If you ask Cam Davis to go to his happy place, chances are he’d mentally fly to Mexico.
Somewhere around Mayakoba, you’d guess.
Davis made his US PGA Tour debut in the OHL Classic today and did so in the style befitting a man who two months ago dominated the world’s best amateurs on the same course.
And while his five-under-par 66 was usurped late in the opening round by Chris Kirk’s dazzling 63, the Sydneysider did more than enough to suggest he’ll fit right in on the world’s biggest tour when he gets his chance down the track.
Playing on an invitation borne of his individual victory during Australia’s charge to the Eisenhower Trophy at the World Amateur Teams Championship in September, Davis was understandably edgy when he pegged it up on the 10th tee.
But by the time the nerves stopped jangling, Davis rammed in four straight birdies from the 5th to 8th holes – his 14th to 17th – and finished round one T11 on a day of hot scoring.
They came on top of a mixed bag on the outward back nine with an eagle on the 13th and a birdie on the 17th each following bogeys Davis said were nerve-induced in just his second tournament as a pro after the recent Queensland Open where he tied for 13th.
“I hit a bit of a shaky tee shot down 12. A couple of my misses on the range were a bit left (and) I didn’t really want to go left there, but I guess right was no good either,” he said with a grin.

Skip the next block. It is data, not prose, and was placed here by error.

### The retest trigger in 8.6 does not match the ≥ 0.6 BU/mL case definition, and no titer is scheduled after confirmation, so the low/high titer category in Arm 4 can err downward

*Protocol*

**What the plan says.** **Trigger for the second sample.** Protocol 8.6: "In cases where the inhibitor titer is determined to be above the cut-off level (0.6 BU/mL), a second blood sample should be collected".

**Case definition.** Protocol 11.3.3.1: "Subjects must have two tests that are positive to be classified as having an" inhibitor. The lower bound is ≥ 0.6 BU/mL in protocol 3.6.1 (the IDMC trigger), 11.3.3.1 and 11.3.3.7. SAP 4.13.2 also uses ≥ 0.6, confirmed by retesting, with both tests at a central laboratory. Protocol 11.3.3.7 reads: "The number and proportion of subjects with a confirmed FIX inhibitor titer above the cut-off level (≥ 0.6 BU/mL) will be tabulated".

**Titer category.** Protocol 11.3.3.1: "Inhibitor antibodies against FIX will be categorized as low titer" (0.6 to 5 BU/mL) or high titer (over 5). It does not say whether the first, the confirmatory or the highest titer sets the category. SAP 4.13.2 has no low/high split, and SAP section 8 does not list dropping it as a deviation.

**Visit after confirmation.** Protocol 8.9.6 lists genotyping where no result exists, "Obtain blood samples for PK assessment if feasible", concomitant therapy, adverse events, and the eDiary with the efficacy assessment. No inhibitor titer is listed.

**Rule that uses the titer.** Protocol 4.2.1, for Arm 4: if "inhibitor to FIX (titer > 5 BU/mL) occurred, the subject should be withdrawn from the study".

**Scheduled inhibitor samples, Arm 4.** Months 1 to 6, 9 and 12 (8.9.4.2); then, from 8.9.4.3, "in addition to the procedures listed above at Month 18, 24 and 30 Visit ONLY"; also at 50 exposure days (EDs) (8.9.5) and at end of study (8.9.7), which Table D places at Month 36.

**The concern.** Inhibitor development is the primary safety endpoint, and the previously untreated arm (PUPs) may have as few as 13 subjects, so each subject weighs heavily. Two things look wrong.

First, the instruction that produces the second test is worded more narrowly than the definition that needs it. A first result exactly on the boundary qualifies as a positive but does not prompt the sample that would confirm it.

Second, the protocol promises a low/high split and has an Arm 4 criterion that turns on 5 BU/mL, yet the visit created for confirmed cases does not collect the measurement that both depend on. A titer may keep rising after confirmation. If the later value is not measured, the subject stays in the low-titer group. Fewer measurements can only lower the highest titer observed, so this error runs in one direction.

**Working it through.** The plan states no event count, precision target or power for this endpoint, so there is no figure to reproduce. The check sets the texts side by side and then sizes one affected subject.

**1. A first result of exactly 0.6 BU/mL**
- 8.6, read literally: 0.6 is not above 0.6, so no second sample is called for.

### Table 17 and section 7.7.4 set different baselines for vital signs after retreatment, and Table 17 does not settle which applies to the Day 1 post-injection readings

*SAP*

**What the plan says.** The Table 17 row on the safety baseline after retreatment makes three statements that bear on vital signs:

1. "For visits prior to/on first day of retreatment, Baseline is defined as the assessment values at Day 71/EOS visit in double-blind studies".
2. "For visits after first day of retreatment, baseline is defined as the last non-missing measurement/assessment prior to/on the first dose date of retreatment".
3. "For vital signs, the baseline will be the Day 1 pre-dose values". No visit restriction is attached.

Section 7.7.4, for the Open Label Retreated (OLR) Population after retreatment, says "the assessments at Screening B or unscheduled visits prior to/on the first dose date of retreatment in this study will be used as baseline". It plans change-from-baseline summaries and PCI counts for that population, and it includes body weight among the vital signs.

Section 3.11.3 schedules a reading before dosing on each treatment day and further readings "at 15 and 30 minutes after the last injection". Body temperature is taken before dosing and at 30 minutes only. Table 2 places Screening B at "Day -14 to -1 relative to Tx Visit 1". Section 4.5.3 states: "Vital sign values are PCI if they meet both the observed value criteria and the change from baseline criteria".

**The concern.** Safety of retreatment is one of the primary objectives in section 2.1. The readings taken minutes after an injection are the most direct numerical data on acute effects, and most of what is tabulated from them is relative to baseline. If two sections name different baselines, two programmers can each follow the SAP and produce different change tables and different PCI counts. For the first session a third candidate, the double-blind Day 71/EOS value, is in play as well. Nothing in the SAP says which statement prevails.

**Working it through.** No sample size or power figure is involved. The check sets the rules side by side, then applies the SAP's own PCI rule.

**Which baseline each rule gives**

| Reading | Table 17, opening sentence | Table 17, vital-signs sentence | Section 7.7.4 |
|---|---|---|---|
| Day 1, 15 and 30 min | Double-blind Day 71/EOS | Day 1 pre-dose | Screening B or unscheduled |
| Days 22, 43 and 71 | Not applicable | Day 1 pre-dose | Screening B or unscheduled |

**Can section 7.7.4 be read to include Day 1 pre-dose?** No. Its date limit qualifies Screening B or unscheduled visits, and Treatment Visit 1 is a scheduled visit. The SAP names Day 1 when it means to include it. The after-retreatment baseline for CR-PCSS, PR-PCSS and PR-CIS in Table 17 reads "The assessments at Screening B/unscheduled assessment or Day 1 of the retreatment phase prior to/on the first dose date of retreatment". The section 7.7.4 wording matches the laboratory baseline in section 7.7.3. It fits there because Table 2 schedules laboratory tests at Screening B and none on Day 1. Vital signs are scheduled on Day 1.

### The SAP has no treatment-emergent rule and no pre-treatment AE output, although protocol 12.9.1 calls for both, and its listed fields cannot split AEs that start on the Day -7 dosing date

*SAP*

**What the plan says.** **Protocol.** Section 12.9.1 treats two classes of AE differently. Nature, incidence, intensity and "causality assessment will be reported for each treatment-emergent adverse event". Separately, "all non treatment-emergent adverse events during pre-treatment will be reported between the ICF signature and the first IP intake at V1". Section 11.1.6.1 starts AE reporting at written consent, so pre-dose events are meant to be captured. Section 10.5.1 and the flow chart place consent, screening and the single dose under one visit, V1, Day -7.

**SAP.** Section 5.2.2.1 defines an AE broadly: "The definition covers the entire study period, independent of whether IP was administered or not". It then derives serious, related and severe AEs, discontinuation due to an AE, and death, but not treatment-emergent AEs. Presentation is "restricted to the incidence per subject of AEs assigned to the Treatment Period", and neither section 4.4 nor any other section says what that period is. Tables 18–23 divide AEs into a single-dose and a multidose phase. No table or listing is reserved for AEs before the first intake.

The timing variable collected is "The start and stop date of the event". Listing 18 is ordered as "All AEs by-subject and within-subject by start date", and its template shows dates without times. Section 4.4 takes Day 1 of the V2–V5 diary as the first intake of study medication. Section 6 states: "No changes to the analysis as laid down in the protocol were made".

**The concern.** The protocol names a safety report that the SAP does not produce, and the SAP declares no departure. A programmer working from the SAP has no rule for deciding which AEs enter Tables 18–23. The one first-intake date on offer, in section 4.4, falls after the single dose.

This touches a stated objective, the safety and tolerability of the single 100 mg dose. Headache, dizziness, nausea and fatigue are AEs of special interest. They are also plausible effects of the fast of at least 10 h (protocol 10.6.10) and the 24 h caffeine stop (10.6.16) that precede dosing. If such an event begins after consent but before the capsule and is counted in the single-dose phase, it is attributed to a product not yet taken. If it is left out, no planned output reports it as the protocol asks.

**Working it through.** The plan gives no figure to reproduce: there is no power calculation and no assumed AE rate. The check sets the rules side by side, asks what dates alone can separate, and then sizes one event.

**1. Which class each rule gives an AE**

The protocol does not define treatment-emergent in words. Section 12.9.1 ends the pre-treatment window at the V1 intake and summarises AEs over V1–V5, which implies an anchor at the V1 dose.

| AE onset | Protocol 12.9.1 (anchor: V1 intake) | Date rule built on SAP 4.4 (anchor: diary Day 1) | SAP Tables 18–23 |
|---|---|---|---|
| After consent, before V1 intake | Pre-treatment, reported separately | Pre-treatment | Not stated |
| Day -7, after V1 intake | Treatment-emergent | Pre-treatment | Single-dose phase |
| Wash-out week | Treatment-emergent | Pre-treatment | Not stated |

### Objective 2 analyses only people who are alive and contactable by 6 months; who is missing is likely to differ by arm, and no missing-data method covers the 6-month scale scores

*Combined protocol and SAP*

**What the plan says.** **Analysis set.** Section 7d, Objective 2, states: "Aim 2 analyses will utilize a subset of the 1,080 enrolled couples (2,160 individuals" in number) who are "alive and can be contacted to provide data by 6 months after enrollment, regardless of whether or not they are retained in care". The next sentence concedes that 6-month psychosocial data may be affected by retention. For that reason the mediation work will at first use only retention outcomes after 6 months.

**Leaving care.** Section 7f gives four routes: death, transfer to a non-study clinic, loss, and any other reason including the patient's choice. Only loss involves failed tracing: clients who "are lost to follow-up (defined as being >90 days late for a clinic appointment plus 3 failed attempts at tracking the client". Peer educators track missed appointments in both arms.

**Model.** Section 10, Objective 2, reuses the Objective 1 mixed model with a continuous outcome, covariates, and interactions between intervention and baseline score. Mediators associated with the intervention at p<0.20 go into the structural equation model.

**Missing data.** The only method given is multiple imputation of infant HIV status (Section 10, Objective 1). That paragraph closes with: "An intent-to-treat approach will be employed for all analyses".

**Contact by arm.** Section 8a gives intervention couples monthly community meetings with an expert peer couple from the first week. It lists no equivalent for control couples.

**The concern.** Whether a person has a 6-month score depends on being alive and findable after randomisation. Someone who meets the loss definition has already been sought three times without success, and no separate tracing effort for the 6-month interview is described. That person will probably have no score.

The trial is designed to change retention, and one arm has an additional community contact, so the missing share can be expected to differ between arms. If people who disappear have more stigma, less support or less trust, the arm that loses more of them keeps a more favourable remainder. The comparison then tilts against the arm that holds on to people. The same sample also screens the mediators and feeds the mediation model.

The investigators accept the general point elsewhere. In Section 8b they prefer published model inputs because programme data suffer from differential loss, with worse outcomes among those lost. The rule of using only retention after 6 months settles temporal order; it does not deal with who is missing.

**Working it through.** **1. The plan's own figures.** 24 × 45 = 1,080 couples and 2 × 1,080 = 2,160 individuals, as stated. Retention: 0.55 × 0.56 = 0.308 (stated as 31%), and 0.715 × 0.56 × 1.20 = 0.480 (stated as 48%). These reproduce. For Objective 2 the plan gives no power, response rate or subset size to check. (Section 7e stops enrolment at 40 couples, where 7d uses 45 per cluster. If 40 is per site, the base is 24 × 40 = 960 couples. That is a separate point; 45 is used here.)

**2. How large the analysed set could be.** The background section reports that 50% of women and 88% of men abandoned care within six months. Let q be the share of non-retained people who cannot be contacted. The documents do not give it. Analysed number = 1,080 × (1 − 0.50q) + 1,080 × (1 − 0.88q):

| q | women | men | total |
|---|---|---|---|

“Yeah, it took me a little while just to really settle down and just start relaxing, just hitting my targets and just swinging freely.
“I was get a little bit `steery’ early on. The rest of the day I was able to kind of relax and just get comfortable out there and play the game I played around here last time.
“I felt like I was playing well enough all day to shoot a good score.”
“(Then) I just started rolling a couple of putts in, gave myself a couple more opportunities. There are two par-5s pretty close together (the 5th and 7th), so it was nice to make the most of those.
“I was happy with the way I was playing most of the day, but it’s nice to get a good score out of it all.”
Davis said he was surprised that the course had changed little since he, Curtis Luck and Harrison Endycott took the world by storm to win the Eisenhower Trophy for Australia, including rounds of three and five under at this El Cameleon course.
“The greens are a little bit quicker than they were when we played. It’s rained a lot more so the rest of the golf course is actually quite soft, but it is very similar,” Davis said.
“I thought some of the tees might have changed, but the tees were all exactly the same. It’s just exactly the same golf course, so I’ve just got to just pretend I’m back there playing that tournament.
“It’s been a great experience so far. The course has been awesome.”